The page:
The thing is, you could be getting positive cashflow on 9 out of the 10 houses you bought using a house-to-house individual expense formula and still be bleeding money on your total investments because of that 10th house. For each and every property you analyze to purchase, you have to account for ALL of your other properties. By treating the expenses of your properties as a whole you prevent cashflow catastrophes from happening. You can take it in stride when your tenant trashes one of your houses because you had accounted for that bad egg by spreading the expense over all your properties.

And when your tenants all behave and have extended stays in your houses you are pleasantly surprised. Under-calculating your expenses is as dangerous as purchasing on the basis of speculative on price appreciation.

On any SINGLE PROPERTY your actual expenses could be very small or could be significantly more than the 50% of gross rents figure.

Wakefield,

EXACTLY! I agree with tcjohnsson that in an ideal world, it would be great to be able to plug in the actual expense numbers. However, in the real world, those numbers don't exist. First, accurate historical expense numbers do not exist for the vast majority of SFHs. Even if you did have accurate historical expense numbers for a specific property, that doesn't reflect tomorrow's reality. For example, in my business, we evict about 1% of the tenants per month. That means on any given rental, it would be about 8 years before we evicted someone. So, if I had historical data for the past 5 years that showed no evictions, should I conclude that the eviction expenses are zero, even when an eviction results in about $800 in legal costs/court fees plus 2 months lost rent plus any damage the tenant does above his security deposit.

Additionally, you must account for a changing market over time. As Dal1 posted, a market can be very good in an area for many years and then seemingly overnight you have 30% vacancies. All of this needs to be put into the equation. The only way that I know to do that is to use the 45% to 50% expense number.

Yes, I fully understand that maintenance costs are lower as a proportion of gross rents in high priced rentals like LA. Unfortunately, a LOT of the other expenses are MUCH higher. For example, the socialist laws in many states mean that an eviction may take several months and result in a big loss. Check out this article:

http://realestate.msn.com/rentals/Article_bankrate.aspx?cp-documentid=4645139&GT1=9323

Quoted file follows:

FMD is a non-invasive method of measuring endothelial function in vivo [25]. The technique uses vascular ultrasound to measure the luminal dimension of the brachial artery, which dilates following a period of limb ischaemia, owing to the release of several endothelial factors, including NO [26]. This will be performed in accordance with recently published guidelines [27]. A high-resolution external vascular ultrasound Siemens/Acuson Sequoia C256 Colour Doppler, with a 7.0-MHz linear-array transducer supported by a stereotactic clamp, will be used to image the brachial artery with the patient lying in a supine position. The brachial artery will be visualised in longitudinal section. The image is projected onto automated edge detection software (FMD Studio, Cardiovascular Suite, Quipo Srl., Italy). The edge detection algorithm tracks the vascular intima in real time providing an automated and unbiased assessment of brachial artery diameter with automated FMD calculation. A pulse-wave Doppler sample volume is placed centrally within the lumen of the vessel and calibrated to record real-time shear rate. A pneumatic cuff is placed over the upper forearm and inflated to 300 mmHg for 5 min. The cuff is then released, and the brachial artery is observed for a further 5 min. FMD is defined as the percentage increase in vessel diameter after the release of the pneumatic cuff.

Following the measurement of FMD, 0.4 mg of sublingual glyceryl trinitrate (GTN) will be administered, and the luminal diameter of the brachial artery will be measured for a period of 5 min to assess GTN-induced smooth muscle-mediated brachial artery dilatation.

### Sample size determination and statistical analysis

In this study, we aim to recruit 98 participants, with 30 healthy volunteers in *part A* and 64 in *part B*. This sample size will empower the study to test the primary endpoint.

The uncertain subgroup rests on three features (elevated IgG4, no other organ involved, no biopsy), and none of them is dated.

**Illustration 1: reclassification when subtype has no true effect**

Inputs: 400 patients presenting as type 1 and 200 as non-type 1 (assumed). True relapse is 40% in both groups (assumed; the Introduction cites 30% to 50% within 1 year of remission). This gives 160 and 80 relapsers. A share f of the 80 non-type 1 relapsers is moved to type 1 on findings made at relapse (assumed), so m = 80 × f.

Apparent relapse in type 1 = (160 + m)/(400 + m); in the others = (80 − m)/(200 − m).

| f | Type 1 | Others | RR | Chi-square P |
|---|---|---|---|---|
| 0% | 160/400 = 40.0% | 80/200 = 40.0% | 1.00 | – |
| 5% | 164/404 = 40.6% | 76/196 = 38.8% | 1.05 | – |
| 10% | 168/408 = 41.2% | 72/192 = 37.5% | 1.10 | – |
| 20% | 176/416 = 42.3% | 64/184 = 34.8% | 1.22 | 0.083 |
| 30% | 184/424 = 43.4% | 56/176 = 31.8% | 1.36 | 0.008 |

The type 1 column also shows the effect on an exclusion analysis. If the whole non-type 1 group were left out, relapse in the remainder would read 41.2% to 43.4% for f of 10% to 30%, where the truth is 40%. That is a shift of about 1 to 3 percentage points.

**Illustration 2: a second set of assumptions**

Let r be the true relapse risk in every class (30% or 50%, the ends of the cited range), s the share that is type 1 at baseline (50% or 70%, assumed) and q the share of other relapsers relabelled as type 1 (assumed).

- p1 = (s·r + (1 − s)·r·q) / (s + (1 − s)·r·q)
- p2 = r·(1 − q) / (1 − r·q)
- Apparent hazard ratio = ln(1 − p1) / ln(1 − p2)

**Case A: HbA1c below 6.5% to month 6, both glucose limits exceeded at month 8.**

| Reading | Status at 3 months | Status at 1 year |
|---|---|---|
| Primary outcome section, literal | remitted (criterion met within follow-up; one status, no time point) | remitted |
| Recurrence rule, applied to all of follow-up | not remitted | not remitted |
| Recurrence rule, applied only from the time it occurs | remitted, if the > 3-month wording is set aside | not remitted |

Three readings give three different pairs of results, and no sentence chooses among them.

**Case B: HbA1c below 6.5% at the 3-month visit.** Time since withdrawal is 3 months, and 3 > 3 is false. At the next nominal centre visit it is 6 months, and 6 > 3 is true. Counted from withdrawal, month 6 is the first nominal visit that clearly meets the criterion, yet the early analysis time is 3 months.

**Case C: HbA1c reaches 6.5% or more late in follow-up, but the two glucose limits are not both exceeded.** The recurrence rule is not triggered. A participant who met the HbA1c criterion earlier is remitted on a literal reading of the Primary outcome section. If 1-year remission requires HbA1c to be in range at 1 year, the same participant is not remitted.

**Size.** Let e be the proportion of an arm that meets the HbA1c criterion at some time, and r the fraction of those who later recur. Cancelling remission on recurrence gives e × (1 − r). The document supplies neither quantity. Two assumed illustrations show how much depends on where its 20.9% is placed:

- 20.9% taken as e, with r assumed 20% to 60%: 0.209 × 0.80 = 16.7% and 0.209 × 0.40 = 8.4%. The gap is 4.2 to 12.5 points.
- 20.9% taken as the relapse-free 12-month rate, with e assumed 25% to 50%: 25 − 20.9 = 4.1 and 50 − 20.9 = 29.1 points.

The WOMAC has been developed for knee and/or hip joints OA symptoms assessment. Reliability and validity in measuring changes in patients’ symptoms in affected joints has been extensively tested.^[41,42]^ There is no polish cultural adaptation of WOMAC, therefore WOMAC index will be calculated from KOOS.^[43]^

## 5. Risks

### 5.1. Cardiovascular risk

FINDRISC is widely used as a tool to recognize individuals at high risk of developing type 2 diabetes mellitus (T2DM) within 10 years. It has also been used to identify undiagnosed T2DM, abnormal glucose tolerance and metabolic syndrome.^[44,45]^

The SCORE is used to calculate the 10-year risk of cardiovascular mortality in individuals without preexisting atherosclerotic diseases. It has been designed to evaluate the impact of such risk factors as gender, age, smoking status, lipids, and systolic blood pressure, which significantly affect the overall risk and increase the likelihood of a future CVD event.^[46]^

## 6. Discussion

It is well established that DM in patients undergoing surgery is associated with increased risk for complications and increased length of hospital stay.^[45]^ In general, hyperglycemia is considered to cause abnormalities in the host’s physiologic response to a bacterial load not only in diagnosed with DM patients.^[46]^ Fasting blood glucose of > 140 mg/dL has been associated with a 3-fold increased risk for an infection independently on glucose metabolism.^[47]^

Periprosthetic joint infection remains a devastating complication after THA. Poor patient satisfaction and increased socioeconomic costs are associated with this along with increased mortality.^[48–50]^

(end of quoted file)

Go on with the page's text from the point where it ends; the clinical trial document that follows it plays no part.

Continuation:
How long will it take this landord to make up a $20,000 expense? Just because there wasn't a major eviction/legal expense on this particular property for the past 5 or 10 years, can she simply ignore this $20,000 expense? Is it off budget? I don't think so.

The fact remains that throughout the United States, operating expenses run 45% to 50% of the gross rents. I believe this is a much more accurate way to account for expenses than to try to plug in expenses that are impossible to predict for a given property.

Mike

Originally posted by "MikeOH":
On any SINGLE PROPERTY your actual expenses could be very small or could be significantly more than the 50% of gross rents figure.

Wakefield,

EXACTLY! I agree with tcjohnsson that in an ideal world, it would be great to be able to plug in the actual expense numbers. However, in the real world, those numbers don't exist. First, accurate historical expense numbers do not exist for the vast majority of SFHs. Even if you did have accurate historical expense numbers for a specific property, that doesn't reflect tomorrow's reality. For example, in my business, we evict about 1% of the tenants per month. That means on any given rental, it would be about 8 years before we evicted someone. So, if I had historical data for the past 5 years that showed no evictions, should I conclude that the eviction expenses are zero, even when an eviction results in about $800 in legal costs/court fees plus 2 months lost rent plus any damage the tenant does above his security deposit.

Additionally, you must account for a changing market over time. As Dal1 posted, a market can be very good in an area for many years and then seemingly overnight you have 30% vacancies. All of this needs to be put into the equation. The only way that I know to do that is to use the 45% to 50% expense number.

Yes, I fully understand that maintenance costs are lower as a proportion of gross rents in high priced rentals like LA. Unfortunately, a LOT of the other expenses are MUCH higher. For example, the socialist laws in many states mean that an eviction may take several months and result in a big loss. Check out this article:

http://realestate.msn.com/rentals/Article_bankrate.aspx?cp-documentid=4645139&GT1=9323

How long will it take this landord to make up a $20,000 expense? Just because there wasn't a major eviction/legal expense on this particular property for the past 5 or 10 years, can she simply ignore this $20,000 expense? Is it off budget? I don't think so.